Mack Brown would be the first to spread the praise for all of this, and it is, indeed, about a tremendously talented group of Longhorn football players and a coaching and support staff who have worked every day of their professional lives for this chance. He would also be the first to jump in and say that nobody in burnt orange wants to stop now.
We talked last week about goals and dreams, how goals are visible, attainable things. The Big 12 Championship was the final goal in the Longhorns' annual series of goals. It was the last goal, because at the start of the season, that is all they had guaranteed to them. It was the last thing they could completely control. A chance to play for a National Championship would be determined, not by what they did, but by what other people thought about them.
Thus, it became the dream
Dreams are us human folks' way of imagining. There are good dreams and bad dreams, big dreams and small dreams. Athletes are taught to dream big, and Texas did. In spring practice, on warm summer nights, in two a days, they dared to dream.
Texas had never played the two biggest names in the Big Ten, Michigan and Ohio State, and by the luck of the draw, they did it in a span of three games in 2005 -- first the Rose Bowl, and then on the road in the Horseshoe in Columbus, Ohio. Since Mack Brown came to Texas, he had built his program with the goal of bringing the Longhorns back to the national spotlight.
Those two wins validated that.
Then, there was the matter of Oklahoma. The truth was, the Sooners and the Longhorns had both become dominant college football teams, but Texas seemed to never get credit because of losses to Oklahoma…losses that often proved the only real blemish on a spectacular five-year record.
When Texas hammered Oklahoma in Dallas in October, folks who had already begun making tentative arrangements for a trip to Pasadena now made non-refundable reservations.
As Texas' charter flight headed home from that game in Dallas (and this is the honest to gosh truth), in the western sky there was a burnt orange sun sinking below the horizon. And when it set, the sky was the darndest rose-colored sunset you ever saw. True story.
What we knew then, and what we understand now, is that Darrell Royal once said, "Potential means you ain't done it yet." The team's success would not be about the prophetic sunset or pollsters or prognostications. History will decide where this group of Longhorns will rank in the annals of college football. But as far as its regular season and its Big 12 Championship game, it is no longer a team of "potential." This bunch has done it, didn't sputter, didn't take prisoners, and played at a level that is off the "good" meter.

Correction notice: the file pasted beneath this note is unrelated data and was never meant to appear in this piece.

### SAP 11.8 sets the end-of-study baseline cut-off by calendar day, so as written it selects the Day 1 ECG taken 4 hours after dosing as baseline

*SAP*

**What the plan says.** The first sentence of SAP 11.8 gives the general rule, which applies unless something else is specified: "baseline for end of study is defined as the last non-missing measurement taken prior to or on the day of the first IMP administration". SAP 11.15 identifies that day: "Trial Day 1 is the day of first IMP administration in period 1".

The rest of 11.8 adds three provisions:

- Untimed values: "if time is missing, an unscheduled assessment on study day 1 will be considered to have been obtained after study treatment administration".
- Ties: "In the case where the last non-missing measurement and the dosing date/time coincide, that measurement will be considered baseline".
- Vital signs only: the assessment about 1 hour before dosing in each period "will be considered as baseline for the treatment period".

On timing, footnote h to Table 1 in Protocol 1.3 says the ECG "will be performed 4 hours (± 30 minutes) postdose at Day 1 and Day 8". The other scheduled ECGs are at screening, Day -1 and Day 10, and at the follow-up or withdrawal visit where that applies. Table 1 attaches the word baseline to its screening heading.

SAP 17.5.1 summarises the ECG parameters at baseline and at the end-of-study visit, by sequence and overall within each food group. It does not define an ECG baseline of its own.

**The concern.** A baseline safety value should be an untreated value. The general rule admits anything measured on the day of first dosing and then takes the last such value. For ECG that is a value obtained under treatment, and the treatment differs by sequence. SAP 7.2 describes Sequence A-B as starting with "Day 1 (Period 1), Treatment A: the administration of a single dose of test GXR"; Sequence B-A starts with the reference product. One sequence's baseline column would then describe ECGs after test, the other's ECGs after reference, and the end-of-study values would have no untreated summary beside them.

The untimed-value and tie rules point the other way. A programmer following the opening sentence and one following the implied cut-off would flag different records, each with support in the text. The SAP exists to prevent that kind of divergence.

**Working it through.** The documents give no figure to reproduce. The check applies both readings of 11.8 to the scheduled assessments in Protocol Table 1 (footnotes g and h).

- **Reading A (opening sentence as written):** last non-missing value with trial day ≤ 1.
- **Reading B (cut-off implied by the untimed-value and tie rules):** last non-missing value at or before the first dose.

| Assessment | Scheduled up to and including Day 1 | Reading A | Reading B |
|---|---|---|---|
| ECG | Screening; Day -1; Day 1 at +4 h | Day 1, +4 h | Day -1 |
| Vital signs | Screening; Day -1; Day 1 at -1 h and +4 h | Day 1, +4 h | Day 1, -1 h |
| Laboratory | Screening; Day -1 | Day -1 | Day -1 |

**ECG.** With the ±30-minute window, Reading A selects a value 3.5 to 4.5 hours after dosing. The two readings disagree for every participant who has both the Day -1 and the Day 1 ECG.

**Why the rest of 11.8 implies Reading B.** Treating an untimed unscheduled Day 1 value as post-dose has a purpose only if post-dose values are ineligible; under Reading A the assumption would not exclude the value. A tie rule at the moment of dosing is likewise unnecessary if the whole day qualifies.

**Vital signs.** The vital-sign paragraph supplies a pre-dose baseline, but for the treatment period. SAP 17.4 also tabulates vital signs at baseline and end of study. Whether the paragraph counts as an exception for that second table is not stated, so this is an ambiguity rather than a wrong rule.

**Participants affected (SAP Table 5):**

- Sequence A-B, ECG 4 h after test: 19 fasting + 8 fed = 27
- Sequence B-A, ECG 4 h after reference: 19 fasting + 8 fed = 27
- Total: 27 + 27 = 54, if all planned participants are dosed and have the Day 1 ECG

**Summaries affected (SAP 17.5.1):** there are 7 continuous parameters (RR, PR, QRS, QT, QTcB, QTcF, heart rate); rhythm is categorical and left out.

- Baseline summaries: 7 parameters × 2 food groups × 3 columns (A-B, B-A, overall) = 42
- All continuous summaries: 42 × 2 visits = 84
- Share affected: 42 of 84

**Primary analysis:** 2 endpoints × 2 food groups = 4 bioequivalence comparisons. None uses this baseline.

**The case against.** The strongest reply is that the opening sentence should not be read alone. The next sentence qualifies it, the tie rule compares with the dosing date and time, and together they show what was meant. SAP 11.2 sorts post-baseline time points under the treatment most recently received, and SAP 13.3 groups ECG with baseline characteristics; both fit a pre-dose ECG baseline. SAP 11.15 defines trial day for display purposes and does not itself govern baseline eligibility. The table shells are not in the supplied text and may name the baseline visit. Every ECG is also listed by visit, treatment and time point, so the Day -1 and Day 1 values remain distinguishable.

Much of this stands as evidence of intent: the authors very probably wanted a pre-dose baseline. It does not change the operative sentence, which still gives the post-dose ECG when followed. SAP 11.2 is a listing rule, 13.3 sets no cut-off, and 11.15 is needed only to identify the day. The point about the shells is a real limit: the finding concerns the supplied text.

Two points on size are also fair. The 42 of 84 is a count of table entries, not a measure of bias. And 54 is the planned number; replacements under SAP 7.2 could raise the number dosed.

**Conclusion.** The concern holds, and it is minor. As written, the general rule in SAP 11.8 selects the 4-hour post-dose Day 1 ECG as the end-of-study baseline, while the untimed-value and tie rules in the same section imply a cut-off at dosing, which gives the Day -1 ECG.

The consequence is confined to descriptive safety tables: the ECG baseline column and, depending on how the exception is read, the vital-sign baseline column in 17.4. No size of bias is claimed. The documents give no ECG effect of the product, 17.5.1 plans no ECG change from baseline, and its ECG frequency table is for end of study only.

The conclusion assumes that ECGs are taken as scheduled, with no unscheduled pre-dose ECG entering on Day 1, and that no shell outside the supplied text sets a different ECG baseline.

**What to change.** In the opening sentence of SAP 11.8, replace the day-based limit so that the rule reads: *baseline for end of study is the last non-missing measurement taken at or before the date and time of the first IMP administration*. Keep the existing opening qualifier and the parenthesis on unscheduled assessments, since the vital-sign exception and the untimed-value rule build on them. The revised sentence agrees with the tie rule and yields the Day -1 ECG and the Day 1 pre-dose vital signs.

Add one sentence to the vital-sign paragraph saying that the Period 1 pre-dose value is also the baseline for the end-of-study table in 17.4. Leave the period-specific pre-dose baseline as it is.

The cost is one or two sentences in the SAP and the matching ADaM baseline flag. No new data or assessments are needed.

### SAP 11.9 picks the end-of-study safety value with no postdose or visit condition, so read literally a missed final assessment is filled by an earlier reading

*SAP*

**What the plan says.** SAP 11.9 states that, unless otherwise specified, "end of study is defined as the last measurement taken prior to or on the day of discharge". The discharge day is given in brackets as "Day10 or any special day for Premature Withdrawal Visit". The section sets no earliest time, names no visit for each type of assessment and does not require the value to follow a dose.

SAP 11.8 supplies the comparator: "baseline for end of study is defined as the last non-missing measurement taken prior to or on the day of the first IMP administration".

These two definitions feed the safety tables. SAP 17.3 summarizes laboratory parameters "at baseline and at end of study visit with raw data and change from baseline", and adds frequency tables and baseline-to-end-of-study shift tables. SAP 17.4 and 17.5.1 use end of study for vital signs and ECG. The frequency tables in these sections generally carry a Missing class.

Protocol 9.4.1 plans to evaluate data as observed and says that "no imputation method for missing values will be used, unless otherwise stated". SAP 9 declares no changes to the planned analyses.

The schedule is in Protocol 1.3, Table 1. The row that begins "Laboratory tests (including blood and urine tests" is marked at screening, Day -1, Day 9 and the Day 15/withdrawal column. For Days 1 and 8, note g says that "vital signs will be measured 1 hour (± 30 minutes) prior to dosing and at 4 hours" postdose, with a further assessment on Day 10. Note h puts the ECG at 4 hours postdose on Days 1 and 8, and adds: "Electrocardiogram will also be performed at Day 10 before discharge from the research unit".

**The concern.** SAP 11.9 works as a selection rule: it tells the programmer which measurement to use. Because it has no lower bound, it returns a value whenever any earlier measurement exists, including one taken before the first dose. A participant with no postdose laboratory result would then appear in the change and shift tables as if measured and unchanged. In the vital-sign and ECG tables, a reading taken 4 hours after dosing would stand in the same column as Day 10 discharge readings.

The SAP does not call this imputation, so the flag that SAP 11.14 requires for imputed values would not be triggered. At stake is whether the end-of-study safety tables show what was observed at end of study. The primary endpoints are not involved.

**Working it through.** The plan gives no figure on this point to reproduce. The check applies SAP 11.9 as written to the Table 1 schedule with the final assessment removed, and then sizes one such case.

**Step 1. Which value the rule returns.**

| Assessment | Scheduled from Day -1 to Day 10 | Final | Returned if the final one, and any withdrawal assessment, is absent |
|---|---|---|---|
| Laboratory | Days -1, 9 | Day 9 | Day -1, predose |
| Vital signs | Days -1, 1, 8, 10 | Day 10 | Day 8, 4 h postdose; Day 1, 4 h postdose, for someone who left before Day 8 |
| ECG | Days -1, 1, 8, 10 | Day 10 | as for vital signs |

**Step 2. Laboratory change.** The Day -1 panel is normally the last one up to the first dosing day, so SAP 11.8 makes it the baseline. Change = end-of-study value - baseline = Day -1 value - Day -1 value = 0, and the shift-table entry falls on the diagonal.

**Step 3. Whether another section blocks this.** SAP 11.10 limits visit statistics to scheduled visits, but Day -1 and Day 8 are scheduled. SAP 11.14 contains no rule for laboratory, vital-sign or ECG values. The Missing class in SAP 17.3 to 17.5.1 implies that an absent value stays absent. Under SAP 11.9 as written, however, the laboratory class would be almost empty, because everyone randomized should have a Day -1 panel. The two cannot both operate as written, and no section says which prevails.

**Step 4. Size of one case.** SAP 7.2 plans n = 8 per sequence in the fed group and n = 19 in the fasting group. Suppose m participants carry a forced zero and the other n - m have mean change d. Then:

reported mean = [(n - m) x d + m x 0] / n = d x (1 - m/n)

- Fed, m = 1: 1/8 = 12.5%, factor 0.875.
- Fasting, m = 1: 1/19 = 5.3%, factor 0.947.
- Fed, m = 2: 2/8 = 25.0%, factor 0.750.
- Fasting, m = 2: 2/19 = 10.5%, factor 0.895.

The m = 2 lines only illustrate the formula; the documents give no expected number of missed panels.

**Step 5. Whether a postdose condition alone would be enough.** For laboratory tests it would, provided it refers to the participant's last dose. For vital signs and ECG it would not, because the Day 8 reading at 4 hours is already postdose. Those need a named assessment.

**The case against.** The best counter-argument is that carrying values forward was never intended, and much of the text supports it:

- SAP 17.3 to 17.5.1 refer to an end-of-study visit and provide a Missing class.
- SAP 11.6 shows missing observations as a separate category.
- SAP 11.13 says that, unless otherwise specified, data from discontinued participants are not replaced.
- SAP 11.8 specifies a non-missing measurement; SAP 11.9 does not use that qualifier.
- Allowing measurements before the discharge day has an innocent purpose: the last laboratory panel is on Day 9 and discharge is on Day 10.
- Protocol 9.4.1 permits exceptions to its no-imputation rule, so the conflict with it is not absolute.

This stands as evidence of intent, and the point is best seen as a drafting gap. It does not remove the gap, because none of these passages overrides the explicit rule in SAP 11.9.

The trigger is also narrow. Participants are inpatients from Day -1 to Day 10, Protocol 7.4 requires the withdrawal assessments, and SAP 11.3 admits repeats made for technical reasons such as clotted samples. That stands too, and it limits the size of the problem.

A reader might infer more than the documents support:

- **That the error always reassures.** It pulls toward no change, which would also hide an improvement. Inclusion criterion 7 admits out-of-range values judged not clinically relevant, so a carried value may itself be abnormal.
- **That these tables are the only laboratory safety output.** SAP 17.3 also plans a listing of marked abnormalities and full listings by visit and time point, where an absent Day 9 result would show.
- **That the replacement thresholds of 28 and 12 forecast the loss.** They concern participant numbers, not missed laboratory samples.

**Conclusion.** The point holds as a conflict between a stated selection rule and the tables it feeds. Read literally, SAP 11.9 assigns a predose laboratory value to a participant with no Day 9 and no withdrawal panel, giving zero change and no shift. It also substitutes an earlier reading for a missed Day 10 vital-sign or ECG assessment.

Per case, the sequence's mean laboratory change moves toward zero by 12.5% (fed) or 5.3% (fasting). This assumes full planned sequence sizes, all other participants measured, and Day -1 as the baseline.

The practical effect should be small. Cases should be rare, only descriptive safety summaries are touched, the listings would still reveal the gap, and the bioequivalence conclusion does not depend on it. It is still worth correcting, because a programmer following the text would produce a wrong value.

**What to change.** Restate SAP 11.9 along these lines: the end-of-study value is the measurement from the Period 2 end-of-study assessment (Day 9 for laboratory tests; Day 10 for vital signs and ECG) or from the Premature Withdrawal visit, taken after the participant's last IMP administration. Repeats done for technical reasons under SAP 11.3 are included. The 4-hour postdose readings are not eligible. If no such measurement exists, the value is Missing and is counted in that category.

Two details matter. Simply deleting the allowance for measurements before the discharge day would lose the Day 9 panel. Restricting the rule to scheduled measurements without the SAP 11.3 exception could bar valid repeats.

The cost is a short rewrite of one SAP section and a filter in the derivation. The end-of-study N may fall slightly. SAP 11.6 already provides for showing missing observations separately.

Brown said that to be great, you have to play good all the time, and he also said this team had not played its best game. Saturday in Houston, it was a great team that played darn near perfect.
Now, the nation got what it wanted. As the stretch limo made its way across the East River into downtown Manhattan, the images were plentiful. It was a wintry day, with the results of a yesterday snow still in evidence along side the streets. Brown and Dodds' trip to New York was only the first leg for Brown that will include a whirlwind week of accompanying his honored players to awards presentations in Orlando, the football banquet in Austin, and a trip back to New York next Saturday for the Heisman Awards.
There, he will see his own Vince Young, and Southern Cal's Reggie Bush and Matt Leinart, all of whom are under consideration for the award for the best football player in America.
At the Longhorn football banquet a year ago, Texas embraced that Rose Bowl theme of "Celebrate Family," and Friday night, they'll do the same for this year's theme. The president of the Tournament of Roses Parade always gets to select the theme, and this year, for the first time in history, the president is a woman, Libby Evans Wright.
And even though she couldn't have known it, she couldn't have selected better for this Texas team, for this 2005 Texas season.
Because the theme of the parade, and therefore the bowl, is simply this: